There are two ways that artists should look at commissions. Commissions IN and commissions OUT. You need two different understandings and two different approaches. Both IN and OUT have rewards and costs. Both IN and OUT have to be done well.



Commissions IN are great. Someone phones or emails with a request that you create a piece of your work for them. You can discuss details and price of course. But a commission usually means that the sale is agreed. The good thing is that this is a result of all your previous hard work. You have established a style and expertise, and you have told people about it, and now someone wants you to sell something to them.

C’s IN have to be sought. Get potential byers attention, get their interest, provoke their desire, and be ready and able to take action as soon as possible. Attention, Interest, Desire and Action. AIDA. That might be familiar already if you read my blogs.

It is an accepted practice for the artist to get a percentage of the agreed price before the work is started. The client would usually ask to be kept informed as the work progresses.

One extra thing to consider. Depending on your place in the world you might find that a ‘commissioned’ artwork does not have the artists automatic copyright status. It may be possible for the client to commission and buy an original and then reproduce it without the artist getting any further share. An artist accepting a ‘commission’ should write into the deal that they ‘retain copyright’.



Commissions OUT are where you pay commission to someone else to sell some of your art product and they get rewarded with a percentage of the sale price. Their ‘commission’ comes out of your income. They earn their share by finding the buyer.

C’s OUT might be when you use an ‘Artists agent’. See my previous blog about them. The cost of using an agent is probably their ‘commission’, which is usually a percentage of the sale price. It can sometimes be a very large percentage.

Typically an artist could pay 25% to 50% commission from sales of their artwork from an exhibition.

I use one agent who finds buyers for my prints who asks for 90% of the income.

They find the customer. They woo the customer. They persuade the customer to order. They can print the actual item for sale. They frame it and deliver it and even hang it. They accept the risk of rejection or non-payment. They invoice and collect the money. They keep me informed. Then they give me 10%.

And I am happy to take it because it is a no-cost, no-work, extra income for me. In fact it is better than that because my work and name gets out there for other unknown potential buyers to look me up and buy direct.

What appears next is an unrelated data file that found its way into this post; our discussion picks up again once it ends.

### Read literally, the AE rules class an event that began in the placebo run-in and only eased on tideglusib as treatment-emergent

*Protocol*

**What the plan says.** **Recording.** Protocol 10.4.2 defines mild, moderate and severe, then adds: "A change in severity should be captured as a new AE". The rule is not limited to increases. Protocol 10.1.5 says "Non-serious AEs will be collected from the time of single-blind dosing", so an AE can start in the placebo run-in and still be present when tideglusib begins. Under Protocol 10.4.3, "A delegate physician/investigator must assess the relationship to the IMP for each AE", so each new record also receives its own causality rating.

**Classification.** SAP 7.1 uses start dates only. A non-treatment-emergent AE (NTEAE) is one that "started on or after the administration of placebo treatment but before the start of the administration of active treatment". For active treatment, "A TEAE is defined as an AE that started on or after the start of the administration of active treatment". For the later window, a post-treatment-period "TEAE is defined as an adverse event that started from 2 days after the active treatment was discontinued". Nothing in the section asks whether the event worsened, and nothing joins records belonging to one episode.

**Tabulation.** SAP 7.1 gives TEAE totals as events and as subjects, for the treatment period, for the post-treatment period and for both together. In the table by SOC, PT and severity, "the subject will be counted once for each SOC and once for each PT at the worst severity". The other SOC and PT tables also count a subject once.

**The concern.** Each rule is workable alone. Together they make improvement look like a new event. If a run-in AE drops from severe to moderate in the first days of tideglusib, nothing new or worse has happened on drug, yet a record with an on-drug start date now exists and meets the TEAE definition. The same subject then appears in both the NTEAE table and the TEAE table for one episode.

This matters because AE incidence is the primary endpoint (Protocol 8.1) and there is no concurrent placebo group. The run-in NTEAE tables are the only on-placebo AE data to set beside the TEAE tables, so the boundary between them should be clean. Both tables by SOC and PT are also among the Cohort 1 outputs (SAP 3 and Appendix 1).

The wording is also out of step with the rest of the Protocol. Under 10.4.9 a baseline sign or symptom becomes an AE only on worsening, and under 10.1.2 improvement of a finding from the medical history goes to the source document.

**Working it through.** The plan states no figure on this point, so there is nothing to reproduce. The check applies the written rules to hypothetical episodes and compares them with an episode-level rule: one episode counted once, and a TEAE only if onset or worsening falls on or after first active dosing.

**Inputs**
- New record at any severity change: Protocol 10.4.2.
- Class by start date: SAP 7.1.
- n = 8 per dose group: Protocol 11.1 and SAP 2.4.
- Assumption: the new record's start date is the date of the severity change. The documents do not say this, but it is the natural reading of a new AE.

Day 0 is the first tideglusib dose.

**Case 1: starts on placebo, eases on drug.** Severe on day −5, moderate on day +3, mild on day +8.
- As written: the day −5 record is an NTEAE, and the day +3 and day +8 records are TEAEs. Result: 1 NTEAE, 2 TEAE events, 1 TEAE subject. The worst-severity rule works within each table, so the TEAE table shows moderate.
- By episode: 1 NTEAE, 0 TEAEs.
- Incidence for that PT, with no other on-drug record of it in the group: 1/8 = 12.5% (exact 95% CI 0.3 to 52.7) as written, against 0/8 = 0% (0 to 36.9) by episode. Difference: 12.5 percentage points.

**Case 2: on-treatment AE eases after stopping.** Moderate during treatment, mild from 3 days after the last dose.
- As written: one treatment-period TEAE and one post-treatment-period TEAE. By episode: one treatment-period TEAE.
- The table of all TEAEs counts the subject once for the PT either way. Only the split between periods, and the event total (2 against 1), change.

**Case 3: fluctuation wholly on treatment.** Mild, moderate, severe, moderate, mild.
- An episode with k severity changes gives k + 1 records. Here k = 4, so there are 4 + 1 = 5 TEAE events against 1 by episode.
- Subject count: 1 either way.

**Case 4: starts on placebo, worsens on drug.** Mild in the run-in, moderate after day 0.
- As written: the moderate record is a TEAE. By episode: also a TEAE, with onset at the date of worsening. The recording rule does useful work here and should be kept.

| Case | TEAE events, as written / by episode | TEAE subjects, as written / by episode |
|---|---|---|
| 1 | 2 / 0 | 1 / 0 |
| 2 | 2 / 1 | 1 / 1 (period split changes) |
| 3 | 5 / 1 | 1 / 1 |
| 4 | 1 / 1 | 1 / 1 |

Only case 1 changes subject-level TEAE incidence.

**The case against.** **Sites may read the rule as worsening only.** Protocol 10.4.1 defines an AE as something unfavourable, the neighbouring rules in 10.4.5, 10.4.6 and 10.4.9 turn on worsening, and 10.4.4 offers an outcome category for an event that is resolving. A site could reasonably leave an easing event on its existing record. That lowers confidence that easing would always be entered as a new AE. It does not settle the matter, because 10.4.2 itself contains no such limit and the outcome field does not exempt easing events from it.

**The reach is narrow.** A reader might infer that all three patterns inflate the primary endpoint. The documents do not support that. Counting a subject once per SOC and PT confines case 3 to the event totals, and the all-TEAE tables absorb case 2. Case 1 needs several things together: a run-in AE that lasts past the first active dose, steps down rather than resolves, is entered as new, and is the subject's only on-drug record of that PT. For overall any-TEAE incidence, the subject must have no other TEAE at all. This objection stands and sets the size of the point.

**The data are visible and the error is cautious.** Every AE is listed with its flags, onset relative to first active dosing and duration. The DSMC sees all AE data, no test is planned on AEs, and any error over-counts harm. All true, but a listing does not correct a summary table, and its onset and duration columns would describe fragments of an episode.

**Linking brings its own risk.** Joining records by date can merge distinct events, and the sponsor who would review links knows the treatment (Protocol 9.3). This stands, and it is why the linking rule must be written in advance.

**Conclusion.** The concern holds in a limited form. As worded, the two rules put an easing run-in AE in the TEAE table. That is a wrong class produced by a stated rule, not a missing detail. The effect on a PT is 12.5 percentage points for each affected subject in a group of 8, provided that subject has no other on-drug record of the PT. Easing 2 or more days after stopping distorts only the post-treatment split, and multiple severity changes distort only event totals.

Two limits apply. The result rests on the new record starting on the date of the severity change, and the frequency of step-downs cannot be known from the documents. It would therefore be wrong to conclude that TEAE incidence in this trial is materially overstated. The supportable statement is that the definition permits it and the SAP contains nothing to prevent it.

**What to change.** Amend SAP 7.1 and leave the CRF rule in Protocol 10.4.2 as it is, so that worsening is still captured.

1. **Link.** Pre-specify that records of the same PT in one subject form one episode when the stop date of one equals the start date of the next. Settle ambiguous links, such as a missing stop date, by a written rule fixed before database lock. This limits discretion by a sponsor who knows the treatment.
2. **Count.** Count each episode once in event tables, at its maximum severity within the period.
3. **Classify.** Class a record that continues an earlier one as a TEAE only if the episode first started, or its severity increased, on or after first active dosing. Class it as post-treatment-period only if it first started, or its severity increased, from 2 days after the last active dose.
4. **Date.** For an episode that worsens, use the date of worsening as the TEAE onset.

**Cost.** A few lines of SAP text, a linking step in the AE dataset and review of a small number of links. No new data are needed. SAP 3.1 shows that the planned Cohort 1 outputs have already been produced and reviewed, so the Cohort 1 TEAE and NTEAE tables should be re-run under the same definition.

One or two snags need to be looked at. Some businesses, earning commission from artists, will demand that their artists sign a contract that limits the artist’s freedom to sell elsewhere. It is even suggested that some businesses in this arena will get artists to agree to a contract in exchange for a bigger more attractive percentage, but their real purpose is to control your sales and take your art off the market so that they can promote other similar artists who take a smaller percentage.

Another big disadvantage of using a ‘commission based’ agent is that the artist will probably not meet the client. The buyer’s feedback to the artist is absent. The agent wants to repeat success by finding new buyers without the need to lose or share any positive or negative feedback from previous ones.

The agent will even discourage a contracted artist who wants to develop their style or subject into new unknown territory.

So the artist only gets a percentage, gets no genuine direct feedback, plus development discouragement.

Even worse are the agents who take commission for any sales success but expect you to pay them a commission for all the sales that you get even when the agent is not involved.

Even worse is the agent who expects to get a retainer to put the artist on their list.



Commission IN. Understand AIDA and get good at it. Enjoy the direct contact feedback. Make your client happy.

Commission OUT. Artists need to be very careful if they use agents working on commission even though it sounds as though this arrangement is a win win situation. Avoid contracts, ask for genuine buyer feedback, do not be deterred from your artistic development.


I hope that helps.

P.S. Another dictionary definition of the word ‘commission’ is ‘the act of committing a crime’. Hmmm!